By Colin Grenville*
The following is an exercise originally discussed in an interactive workshop session at the MAVCON’17 M&V conference in the U.K. in November 2017.
An Option C (whole facility) measurement approach is often proposed where numerous ECMs are installed at once and may have interactive effects which cannot be successfully isolated by local measurement. However, as M&V experience grows in U.K. energy services market we are increasingly discovering examples where using Option C is far from ideal. Using Option C introduces the real risk that changes in static factors (which could not reasonably be foreseen and considered when the M&V plan is written) could dwarf actual savings achieved by the installed ECMs. This risk increases where baseline data is not comprehensive and lacks proper schedules of installed energy consuming equipment. By the time a performance gap is identified, the chance of gathering baseline data may have passed, and calculating accurate non-routine adjustment becomes difficult or impossible.
The following is example is a modified version of a real project where Option C was used.
Facility electricity baseline annual demand is 200 MWh, at say £0.10/kWh = £20,000/annum.
4 variable frequency drives were installed to save 18 MWh/year = £1,800, i.e. savings represent 9% of baseline.
VFDs were commissioned with fixed reduced output which meets requirements for air flow and reduces excessive ventilation, i.e. no modulation of fan speed. Time clock control was added to match fan operation to occupancy hours. Each fan motor has a different kW rating.
Anticipated savings were derived from reduced fan power and reduced operating hours.
In order to avoid local metering at each ECM location, Option C was selected in the interests of minimising M&V cost, but unfortunately the following savings are observed using data from the main utility meter:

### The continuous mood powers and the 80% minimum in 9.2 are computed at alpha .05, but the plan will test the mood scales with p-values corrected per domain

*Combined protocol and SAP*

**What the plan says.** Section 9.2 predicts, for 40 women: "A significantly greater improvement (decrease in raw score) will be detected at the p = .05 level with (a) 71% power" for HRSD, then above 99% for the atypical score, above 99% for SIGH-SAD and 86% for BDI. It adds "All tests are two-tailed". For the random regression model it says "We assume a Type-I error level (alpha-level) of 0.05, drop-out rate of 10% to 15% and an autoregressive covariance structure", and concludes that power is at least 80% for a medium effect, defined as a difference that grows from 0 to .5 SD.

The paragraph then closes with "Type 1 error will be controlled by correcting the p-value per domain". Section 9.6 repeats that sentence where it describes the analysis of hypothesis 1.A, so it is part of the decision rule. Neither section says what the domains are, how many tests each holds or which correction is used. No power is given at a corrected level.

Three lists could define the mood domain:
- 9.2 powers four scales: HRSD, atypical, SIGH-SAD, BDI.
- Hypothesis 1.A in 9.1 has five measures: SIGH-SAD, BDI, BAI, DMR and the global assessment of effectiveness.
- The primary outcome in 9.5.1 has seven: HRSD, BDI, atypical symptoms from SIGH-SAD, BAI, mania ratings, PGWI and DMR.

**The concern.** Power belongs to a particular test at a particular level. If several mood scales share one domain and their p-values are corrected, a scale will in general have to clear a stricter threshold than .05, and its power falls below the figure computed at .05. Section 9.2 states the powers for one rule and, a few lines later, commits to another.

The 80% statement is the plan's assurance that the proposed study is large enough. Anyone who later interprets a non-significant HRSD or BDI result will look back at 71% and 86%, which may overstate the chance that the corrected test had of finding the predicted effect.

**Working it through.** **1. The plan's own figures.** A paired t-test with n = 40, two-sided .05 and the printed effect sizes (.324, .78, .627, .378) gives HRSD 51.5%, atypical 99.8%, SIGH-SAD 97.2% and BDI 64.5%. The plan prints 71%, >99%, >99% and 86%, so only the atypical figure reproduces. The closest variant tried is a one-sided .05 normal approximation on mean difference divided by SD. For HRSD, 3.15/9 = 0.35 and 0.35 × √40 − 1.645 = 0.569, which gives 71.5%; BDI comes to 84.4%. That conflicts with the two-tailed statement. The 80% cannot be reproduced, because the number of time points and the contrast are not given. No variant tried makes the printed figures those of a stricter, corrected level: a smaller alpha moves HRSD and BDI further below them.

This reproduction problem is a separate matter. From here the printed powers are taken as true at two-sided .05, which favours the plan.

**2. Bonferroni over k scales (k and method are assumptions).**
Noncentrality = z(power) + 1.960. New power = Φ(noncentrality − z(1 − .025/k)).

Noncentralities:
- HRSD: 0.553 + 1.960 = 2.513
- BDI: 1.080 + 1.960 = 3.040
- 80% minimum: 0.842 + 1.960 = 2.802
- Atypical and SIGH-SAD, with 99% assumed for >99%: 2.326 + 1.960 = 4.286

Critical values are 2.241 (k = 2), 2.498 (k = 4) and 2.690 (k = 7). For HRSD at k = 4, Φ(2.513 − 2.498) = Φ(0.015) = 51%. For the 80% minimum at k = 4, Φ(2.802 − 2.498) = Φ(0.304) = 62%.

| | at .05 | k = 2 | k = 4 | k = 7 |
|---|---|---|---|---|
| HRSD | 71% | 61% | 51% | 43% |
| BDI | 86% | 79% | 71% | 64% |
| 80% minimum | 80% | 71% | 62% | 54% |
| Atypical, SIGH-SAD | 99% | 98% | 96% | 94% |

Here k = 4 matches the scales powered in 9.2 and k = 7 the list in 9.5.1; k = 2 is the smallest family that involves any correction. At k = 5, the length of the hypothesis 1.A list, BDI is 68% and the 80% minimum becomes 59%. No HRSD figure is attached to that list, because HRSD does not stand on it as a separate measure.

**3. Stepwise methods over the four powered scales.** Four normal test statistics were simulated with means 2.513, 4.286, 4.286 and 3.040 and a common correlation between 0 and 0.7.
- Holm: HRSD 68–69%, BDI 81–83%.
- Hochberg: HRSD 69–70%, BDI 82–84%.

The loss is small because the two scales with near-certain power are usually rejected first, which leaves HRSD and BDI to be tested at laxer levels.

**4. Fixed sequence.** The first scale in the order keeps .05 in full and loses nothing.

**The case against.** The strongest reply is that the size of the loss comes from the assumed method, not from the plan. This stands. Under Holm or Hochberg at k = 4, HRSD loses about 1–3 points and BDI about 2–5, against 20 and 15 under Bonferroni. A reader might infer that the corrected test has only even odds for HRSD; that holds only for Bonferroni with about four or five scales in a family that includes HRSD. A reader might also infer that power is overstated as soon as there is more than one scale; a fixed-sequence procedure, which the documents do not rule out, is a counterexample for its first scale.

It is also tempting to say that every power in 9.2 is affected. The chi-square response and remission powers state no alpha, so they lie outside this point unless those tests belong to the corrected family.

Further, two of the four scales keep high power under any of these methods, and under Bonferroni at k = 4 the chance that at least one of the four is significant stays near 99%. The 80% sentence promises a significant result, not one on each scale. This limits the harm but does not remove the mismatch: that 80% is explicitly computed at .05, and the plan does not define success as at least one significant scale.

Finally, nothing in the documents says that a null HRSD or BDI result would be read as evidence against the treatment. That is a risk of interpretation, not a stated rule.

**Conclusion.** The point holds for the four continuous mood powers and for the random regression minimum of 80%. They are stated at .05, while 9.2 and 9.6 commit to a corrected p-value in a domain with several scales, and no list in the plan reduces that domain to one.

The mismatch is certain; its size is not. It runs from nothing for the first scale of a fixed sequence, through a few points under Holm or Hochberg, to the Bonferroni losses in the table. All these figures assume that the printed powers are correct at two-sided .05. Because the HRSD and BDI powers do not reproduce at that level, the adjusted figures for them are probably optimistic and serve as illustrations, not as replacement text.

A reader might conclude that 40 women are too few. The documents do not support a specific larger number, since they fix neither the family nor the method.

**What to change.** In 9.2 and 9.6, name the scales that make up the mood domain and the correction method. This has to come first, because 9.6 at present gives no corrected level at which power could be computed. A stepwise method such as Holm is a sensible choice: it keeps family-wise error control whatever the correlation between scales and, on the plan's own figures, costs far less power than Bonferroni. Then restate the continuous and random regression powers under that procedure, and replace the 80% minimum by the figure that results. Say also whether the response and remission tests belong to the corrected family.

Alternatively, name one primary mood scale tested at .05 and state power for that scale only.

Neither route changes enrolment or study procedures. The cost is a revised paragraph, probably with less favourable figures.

Investigations revealed the facility had introduced a significant new seasonal (space heating) electricity load at some time after the agreed baseline period and before start of measurement. The graph shows the impact of this change. Not only did the VFDs not apparently deliver their savings but it appears they caused an increase in the total site electricity use.
Questions for consideration:
1) What was wrong/went wrong with the measurement plan?
2) Is a non-routine adjustment appropriate in this situation? If so, how can you adjust?
3) How else could savings performance now be accurately calculated?
4) Should negative savings ever be reported if the ECM could not have caused the observed increase in electricity demand and no other explanation can be easily identified or should there be a floor on underperformance (e.g. zero savings)?
Please take the time to go through this exercice alone or in group within your company. Come back on March 21 for the solution.
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(*) Colin Grenville is the President of Erebus Environmental.